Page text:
US birth rate plunged in 2020
But pandemic probably didn't play a role.
The U.S. birth rate fell steeply in 2020, reaching a record low for the sixth year in a row, according to a new report.
Last year, there were 55.8 births per 1,000 U.S. women ages 15 to 44, which is 4% lower than the rate in 2019, and the lowest recorded rate since the government started tracking birth rates in 1909, according to the report from the National Center for Health Statistics, which is part of the Centers for Disease Control and Prevention (CDC).
Overall, about 3.6 million babies were born in 2020, which is a 4% drop from the number born in 2019, and the lowest number of births in the U.S. in more than 40 years, the report said.
U.S. births have been declining since 2014, with the birth rate and number of births dropping by an average of 2% per year. This means that the 4% decline in both the birth rate and number of births in 2020 was higher than what has been typically seen in recent years.
Even though the COVID-19 pandemic defined 2020, it likely didn't play much of a role in the year's decline in births, experts say.
"It's really unlikely that [the pandemic] had a huge effect in 2020" on births, said Karen Guzzo, acting director of the Center for Family & Demographic Research at Bowling Green State University in Ohio, who wasn't involved in the report. That's because most pregnancies last nine months, so many babies born in 2020 were conceived in 2019, Guzzo noted. And the pandemic largely didn't hit the U.S. until March 2020, meaning the earliest you might expect to see any effect on births would be December 2020, she said. In other words, if the pandemic did have an effect on births, it mostly wouldn't show up until 2021.
Related: Having a baby: stages of pregnancy
That means that other things going on in 2019 and early 2020 likely had a bigger effect on the birth rate, Guzzo said. During that time, leading up to an election year, the country was highly polarized and many expressed concern about the direction of the country, she said. Other ongoing factors, such as job stability and paying off student loan debt may have also played a role.
Effect on preterm births?
Although the COVID-19 pandemic likely didn't affect 2020 births overall, researchers are looking at whether pandemic lockdowns may have influenced another important pregnancy outcome: preterm births. Surprisingly, the new report and other recent studies have found that the pandemic was tied to a reduction in preterm births, or births before 37 weeks of gestation. According to the new report, the U.S. preterm birth rate dipped slightly, from 10.23% in 2019 to 10.09% in 2020, marking the first time preterm birth rates have fallen since 2014.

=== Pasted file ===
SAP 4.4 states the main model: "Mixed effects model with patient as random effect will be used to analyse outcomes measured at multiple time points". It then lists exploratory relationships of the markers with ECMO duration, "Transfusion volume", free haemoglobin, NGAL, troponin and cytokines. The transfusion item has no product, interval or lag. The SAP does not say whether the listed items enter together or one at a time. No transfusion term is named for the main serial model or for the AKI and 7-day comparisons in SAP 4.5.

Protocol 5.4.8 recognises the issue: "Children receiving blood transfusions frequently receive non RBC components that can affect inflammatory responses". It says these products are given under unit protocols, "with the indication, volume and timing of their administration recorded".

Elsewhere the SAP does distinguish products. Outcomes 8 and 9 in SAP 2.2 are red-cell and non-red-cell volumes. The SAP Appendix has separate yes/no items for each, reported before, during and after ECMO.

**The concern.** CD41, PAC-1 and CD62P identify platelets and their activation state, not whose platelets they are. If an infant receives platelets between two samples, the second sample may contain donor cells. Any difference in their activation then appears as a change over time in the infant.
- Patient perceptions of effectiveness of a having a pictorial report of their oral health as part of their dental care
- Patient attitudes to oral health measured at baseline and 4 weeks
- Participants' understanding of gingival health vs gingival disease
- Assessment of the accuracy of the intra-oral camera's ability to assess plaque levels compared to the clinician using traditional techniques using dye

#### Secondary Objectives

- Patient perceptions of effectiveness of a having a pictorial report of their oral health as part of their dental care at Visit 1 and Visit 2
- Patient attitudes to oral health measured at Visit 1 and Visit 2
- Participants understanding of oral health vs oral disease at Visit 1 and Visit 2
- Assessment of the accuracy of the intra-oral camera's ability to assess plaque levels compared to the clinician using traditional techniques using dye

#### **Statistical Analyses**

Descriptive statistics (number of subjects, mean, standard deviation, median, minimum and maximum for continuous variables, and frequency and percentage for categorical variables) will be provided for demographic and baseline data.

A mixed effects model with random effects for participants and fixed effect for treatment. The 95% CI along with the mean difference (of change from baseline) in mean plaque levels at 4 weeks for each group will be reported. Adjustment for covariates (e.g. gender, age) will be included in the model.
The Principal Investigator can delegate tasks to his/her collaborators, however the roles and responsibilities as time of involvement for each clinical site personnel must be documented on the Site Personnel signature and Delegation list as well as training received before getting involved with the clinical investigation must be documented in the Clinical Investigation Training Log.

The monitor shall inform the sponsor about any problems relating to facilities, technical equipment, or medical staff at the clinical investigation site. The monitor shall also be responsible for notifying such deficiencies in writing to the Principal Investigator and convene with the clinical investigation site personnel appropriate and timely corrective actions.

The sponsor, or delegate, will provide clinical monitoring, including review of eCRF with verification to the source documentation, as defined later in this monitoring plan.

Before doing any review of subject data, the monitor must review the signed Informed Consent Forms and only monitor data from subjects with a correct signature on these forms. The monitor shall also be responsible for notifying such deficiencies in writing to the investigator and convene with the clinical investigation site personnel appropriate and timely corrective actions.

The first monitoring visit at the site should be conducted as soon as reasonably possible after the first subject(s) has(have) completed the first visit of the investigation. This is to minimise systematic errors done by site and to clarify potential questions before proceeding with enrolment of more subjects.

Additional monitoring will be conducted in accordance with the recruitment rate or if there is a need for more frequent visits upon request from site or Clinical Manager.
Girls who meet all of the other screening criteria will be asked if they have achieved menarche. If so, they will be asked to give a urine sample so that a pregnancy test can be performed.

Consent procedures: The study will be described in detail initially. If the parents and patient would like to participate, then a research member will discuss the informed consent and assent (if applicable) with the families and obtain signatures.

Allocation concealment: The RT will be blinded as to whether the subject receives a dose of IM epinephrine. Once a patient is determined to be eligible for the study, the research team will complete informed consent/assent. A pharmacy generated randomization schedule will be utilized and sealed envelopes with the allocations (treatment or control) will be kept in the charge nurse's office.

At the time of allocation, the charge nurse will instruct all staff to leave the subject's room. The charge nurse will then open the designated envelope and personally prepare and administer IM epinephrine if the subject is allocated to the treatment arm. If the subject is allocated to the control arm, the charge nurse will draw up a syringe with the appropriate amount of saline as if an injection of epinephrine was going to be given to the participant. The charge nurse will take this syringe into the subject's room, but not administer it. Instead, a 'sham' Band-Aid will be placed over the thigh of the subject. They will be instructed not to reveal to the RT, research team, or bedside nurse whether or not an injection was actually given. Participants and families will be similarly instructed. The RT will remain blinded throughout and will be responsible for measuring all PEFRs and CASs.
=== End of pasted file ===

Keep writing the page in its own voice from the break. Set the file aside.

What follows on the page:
Researchers have proposed several hypotheses to explain the link. For example, pandemic lockdowns forced many people to work from home, which may have led to a reduction in physical stress for pregnant women, particularly if they had jobs that required them to be on their feet all day. "Maybe this gave them a chance to slow down" and not have such a physically taxing pregnancy, Guzzo told Live Science.
However, more research is needed to determine whether pandemic-related factors really were behind the drop in preterm births, or whether other factors may have played a role, such as a rise in stillbirths, which some studies have suggested, according to Medpage Today.
Guzzo thinks the downward trend in overall births will continue. "[It] will probably be even more sizable next year," when the effects of the pandemic could come into play.
Still, the pandemic sparked some important conversations about the need for childcare and family leave for American parents, Guzzo said. That in turn could lead to policy changes that make it easier to balance work and family life, and may enable more people to have children or increase their family size.
"If you make it easier for people to have families ... then we'll probably see more people having children," Guzzo said.
Originally published on Live Science.
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Rachael is a Live Science contributor, and was a former channel editor and senior writer for Live Science between 2010 and 2022. She has a master's degree in journalism from New York University's Science, Health and Environmental Reporting Program. She also holds a B.S. in molecular biology and an M.S. in biology from the University of California, San Diego. Her work has appeared in Scienceline, The Washington Post and Scientific American.
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